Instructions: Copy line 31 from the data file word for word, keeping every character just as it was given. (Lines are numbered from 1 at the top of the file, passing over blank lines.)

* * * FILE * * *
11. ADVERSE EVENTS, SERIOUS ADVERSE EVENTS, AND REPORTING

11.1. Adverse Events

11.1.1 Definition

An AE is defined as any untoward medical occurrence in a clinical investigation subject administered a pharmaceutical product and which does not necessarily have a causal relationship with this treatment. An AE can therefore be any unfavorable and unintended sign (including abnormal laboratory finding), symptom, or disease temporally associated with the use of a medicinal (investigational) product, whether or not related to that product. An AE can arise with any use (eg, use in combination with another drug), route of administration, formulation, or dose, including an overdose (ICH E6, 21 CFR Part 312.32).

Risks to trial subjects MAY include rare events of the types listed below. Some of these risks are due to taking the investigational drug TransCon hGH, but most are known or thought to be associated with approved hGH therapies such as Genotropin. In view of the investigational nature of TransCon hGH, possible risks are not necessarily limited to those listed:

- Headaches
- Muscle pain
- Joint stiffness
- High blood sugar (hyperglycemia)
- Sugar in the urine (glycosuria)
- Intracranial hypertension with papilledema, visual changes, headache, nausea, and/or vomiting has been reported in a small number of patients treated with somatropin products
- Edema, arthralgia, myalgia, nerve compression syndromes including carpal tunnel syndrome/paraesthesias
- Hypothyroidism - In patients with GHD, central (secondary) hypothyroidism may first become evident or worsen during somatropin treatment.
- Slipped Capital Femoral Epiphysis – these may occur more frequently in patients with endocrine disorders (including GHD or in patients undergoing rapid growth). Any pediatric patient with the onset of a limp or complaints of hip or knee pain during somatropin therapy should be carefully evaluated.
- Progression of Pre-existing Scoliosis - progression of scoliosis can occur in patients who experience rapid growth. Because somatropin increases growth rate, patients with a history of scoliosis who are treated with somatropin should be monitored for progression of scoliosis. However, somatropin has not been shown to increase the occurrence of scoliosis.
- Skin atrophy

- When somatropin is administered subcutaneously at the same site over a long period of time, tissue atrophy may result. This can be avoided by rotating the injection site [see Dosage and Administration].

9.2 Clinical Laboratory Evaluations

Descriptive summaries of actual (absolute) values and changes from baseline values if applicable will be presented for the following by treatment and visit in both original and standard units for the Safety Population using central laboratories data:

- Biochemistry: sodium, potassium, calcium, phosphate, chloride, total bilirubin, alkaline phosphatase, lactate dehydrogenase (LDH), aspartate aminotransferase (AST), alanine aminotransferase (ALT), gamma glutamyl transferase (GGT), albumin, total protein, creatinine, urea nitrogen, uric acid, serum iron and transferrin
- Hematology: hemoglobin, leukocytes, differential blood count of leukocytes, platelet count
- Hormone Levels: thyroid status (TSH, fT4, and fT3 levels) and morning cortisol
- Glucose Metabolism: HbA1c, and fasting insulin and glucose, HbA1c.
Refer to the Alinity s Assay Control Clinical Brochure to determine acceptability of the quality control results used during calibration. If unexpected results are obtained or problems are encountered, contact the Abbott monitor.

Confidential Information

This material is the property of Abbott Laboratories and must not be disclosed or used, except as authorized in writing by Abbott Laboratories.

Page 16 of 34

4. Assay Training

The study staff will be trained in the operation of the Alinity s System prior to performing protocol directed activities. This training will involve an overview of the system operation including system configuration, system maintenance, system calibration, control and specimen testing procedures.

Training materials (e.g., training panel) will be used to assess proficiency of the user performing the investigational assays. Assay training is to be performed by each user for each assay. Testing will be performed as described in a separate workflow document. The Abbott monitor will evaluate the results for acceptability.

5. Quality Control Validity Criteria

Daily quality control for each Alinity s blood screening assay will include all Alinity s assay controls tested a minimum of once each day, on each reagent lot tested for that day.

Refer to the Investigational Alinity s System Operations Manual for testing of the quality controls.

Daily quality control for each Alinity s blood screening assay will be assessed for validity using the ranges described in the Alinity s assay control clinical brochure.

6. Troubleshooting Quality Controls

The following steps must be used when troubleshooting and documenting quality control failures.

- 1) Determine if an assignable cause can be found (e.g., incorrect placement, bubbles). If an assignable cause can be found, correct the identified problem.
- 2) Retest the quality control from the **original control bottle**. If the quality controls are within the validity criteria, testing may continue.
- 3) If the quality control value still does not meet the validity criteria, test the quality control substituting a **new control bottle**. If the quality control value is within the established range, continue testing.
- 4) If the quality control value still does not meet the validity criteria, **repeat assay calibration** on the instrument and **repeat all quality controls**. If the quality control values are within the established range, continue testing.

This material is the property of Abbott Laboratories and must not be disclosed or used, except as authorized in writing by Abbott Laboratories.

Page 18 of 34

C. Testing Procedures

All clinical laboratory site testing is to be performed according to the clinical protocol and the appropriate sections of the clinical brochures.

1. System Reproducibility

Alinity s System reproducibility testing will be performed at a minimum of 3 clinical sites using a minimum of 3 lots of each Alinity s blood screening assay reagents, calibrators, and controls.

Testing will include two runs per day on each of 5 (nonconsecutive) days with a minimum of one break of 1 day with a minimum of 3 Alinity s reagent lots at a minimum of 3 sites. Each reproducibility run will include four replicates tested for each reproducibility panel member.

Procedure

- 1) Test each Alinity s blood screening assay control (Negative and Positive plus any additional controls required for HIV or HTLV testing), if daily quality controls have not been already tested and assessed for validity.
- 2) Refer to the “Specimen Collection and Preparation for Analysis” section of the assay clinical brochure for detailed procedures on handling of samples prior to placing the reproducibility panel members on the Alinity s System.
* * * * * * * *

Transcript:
5. Quality Control Validity Criteria